What a surprise, another GMT game is added onto the ‘must play again’ list. I seriously can’t control myself when it comes to GMT and their games. I’m developing a slight obsession and I can’t help it.

Anyway, moving on. 

Firstly, If you aren’t aware of Commands & Colours, it depicts warfare from the Dawn of Military History (3000 BC) to the opening of the Middle Ages (400 AD), by design Commands & Colors has a unique historical game system which allows players to effectively portray stylized battles from this time in history. 

It’s one of the few hex and counter games I have played so far, I am also intrigued to try Commands & Colors: Napoleonics as I am looking for something more complex and Commands & Colors: Medieval when it comes out. I am looking forward to trying out more hex and counter games, my P500 is full of them. That however is another blog post all together.


As somebody that has played a lot of eurogames and a lot of Card Driven Games and wargames, this was an easy game to pick up rules wise, I found the core mechanics to be simple but effective and it didn’t take me long at all to pick up the rules of the game. 

Playing the game is based around a deck of cards and resolving battles by rolling special dice, you have a hand of between four to six cards depending on the side you play and the scenario you are playing, the number of cards you have in your reflects the history of the battle and the skills of the leader involved. 

First, you choose an order card from your hand, this dictates what type of units and the amount of units that can be active on the turn, then you can issue any move commands, and subsequently the units may battle using the special dice I mentioned earlier. That’s pretty much it, without going into too much detail around the rules. It felt like a nice introductory wargame and one that I could happily keep playing for a long time to come, with the combination of dice rolling, hand management and different scenarios, I can see there being a lot of different games to come out of that one box.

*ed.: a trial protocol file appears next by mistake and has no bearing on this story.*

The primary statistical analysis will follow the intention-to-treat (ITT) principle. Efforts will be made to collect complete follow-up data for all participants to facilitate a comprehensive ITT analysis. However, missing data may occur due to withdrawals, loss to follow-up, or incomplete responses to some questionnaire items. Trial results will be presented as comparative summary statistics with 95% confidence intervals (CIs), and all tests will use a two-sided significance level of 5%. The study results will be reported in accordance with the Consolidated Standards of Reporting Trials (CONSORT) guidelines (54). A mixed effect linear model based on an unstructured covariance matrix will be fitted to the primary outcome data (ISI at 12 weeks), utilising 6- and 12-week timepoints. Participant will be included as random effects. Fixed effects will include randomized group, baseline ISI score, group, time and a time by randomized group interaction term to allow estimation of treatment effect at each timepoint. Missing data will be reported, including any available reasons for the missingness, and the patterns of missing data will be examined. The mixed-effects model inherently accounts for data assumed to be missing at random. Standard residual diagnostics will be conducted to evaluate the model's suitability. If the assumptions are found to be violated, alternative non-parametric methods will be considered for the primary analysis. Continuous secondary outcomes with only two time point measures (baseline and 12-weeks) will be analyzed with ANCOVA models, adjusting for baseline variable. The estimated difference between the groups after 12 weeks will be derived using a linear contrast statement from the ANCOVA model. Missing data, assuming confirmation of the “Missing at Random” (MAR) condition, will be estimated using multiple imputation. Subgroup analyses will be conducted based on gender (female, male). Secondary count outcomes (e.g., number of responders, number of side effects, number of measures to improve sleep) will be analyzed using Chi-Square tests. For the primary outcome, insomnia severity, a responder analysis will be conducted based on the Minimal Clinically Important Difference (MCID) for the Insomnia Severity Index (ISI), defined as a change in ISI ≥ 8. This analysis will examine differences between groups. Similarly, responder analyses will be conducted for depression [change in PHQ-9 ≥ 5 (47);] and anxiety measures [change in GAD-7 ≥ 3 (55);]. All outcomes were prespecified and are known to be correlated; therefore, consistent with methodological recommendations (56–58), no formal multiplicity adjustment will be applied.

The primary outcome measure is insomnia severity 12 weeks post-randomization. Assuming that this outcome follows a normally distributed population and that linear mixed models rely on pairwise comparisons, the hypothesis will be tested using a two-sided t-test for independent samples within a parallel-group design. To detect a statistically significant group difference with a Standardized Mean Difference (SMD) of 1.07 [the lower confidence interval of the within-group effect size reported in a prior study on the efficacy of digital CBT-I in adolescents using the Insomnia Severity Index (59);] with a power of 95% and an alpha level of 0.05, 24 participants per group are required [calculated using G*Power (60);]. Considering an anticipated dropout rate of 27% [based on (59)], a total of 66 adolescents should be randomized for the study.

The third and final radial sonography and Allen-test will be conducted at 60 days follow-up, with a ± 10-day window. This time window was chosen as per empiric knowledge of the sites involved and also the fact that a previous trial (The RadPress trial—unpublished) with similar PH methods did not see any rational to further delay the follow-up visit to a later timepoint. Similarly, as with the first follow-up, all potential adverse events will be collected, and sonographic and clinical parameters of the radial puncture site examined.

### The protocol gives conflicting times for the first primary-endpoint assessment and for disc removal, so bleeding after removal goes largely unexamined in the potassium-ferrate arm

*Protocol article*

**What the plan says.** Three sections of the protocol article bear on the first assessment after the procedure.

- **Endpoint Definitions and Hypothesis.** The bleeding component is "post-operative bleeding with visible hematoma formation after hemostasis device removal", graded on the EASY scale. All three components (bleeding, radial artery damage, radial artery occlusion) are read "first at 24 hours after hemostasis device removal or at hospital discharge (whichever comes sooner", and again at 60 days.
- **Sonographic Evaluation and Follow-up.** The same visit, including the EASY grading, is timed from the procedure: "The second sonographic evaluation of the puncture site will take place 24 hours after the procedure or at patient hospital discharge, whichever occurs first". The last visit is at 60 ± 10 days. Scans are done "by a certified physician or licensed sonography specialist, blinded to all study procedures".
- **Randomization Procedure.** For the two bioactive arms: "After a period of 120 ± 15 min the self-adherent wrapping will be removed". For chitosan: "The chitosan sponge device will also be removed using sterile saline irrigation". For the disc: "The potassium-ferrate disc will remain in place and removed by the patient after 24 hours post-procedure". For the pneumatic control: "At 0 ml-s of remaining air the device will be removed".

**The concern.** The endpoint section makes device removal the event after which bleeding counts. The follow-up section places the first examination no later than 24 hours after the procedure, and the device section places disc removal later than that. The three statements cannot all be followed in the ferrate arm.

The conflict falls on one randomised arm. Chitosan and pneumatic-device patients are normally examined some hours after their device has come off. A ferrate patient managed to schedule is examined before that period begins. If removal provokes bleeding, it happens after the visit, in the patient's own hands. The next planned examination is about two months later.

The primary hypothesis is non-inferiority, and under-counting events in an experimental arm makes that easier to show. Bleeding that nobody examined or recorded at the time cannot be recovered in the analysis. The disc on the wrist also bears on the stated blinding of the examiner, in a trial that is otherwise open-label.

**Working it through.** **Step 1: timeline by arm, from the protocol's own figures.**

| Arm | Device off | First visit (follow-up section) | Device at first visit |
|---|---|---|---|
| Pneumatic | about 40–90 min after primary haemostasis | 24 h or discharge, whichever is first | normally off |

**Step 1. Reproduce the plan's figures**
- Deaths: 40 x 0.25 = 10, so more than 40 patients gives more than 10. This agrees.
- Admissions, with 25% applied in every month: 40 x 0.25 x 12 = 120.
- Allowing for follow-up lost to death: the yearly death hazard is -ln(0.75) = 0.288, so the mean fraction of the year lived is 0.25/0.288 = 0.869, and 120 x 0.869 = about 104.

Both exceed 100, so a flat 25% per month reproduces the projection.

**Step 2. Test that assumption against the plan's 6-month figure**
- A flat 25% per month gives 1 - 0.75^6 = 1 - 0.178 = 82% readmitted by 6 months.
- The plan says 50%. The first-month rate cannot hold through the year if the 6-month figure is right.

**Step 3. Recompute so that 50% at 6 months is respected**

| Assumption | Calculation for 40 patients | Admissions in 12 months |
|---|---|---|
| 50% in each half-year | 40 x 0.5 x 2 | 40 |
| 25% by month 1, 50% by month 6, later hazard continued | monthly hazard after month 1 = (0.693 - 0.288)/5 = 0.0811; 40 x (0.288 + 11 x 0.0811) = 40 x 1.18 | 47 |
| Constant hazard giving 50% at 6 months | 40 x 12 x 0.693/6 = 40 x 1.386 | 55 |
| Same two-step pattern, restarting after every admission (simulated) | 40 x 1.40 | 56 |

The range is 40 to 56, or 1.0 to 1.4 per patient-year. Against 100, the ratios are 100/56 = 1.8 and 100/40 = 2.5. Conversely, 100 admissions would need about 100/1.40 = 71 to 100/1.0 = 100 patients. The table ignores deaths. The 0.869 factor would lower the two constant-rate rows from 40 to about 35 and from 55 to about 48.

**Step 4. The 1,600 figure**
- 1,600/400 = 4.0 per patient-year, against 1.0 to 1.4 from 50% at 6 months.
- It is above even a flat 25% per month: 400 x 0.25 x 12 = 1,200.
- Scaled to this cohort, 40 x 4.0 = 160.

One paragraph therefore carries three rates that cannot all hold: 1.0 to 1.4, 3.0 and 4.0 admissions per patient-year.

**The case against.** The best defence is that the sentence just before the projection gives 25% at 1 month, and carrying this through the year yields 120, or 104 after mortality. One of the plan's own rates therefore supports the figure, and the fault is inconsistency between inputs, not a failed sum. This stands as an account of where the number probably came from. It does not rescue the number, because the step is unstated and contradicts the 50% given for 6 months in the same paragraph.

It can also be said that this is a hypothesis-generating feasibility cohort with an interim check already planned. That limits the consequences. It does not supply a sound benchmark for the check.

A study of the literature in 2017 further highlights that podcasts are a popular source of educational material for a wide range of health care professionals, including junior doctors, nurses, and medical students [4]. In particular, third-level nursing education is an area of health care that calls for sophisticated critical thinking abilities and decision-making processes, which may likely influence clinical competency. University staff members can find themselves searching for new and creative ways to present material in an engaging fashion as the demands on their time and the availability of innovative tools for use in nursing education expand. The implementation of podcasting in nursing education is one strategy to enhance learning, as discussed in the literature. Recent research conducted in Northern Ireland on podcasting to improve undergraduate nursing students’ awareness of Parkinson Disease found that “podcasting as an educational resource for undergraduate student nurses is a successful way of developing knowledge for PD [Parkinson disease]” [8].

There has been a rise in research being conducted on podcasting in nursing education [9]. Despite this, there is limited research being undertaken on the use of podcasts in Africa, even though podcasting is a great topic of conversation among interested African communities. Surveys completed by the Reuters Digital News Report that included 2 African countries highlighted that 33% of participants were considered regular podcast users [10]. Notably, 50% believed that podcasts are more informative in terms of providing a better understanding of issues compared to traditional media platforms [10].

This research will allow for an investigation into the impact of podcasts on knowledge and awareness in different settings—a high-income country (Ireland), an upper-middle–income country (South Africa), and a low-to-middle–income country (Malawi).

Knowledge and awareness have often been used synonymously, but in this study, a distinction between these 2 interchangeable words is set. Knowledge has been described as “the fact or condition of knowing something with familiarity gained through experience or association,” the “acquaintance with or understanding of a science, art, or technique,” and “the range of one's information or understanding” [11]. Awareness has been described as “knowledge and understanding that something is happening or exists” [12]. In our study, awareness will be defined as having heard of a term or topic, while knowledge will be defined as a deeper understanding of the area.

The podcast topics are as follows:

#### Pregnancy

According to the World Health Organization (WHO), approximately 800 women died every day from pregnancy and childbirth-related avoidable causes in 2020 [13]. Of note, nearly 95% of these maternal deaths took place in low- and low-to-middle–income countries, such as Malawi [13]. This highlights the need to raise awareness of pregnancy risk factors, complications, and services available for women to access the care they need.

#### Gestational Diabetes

The cards and your hand can be pretty restricted and definitely set the game apart for me, some cards only activate units of a certain type or in a certain section such as: left, right or centre, some cards are used to move a specific leader meaning that sometimes, you may have a hand of cards that are useless to you. This mechanic is something I quite like when playing a game, having to really think on your feet and strategize as you go and I found this, in the second game that I played as the game went on, I just didn’t have the cards in my hand to be able to move my units in the way I wanted to and spent a lot of the game playing catch up. Being able to play a good hand of cards will definitely work in your favour in this game.

Commands and Colors is simple in design, elegant and really well put together. I was initially unsure if I would like it or not but it turns out that in a frustrating kind of way, I do. 


For me, the frustration came from the dice rolling aspect of the game. I don’t know if it’s because I have tiny hands or just really bad luck but the dice rolling in this game did not work in my favour. Yes, I know a lot of games involve dice rolling during battle but it can be frustrating and it defintely was for me. Did it put me off the game though? No, because I like a game that offers a challenge, I like a game the combines strategy and luck and I also like working hard to be able to come back from a not-so-good turn. 

Battle is simple though. The dice have different colours and symbols on them: light units are Green, medium units are Blue and heavy units are Red, a generic face with the swords symbol, a leader face with the helmet symbol and a flag. Each unit attacks with a given number of dice, and scores a hit for every target unit colour, every sword if the unit uses them, and every helmet if supported by a leader, plus a retreat for every flag. I like how simple battle is, no calculations, no checking tables, just roll your dice and hope for the best. 


As mentioned earlier, I’ve only played C&C a couple of times so I still have a lot to discover but I really enjoyed it, battle can be tense and in both games I played it was quite close for a while before one of us shot in front claiming victory. I’m excited to play more games and see if a strategy will develop or if I will always be frustrated at my rubbish dice rolling skills. Commands and Colors is fun, clever and I can already see why it is such a classic.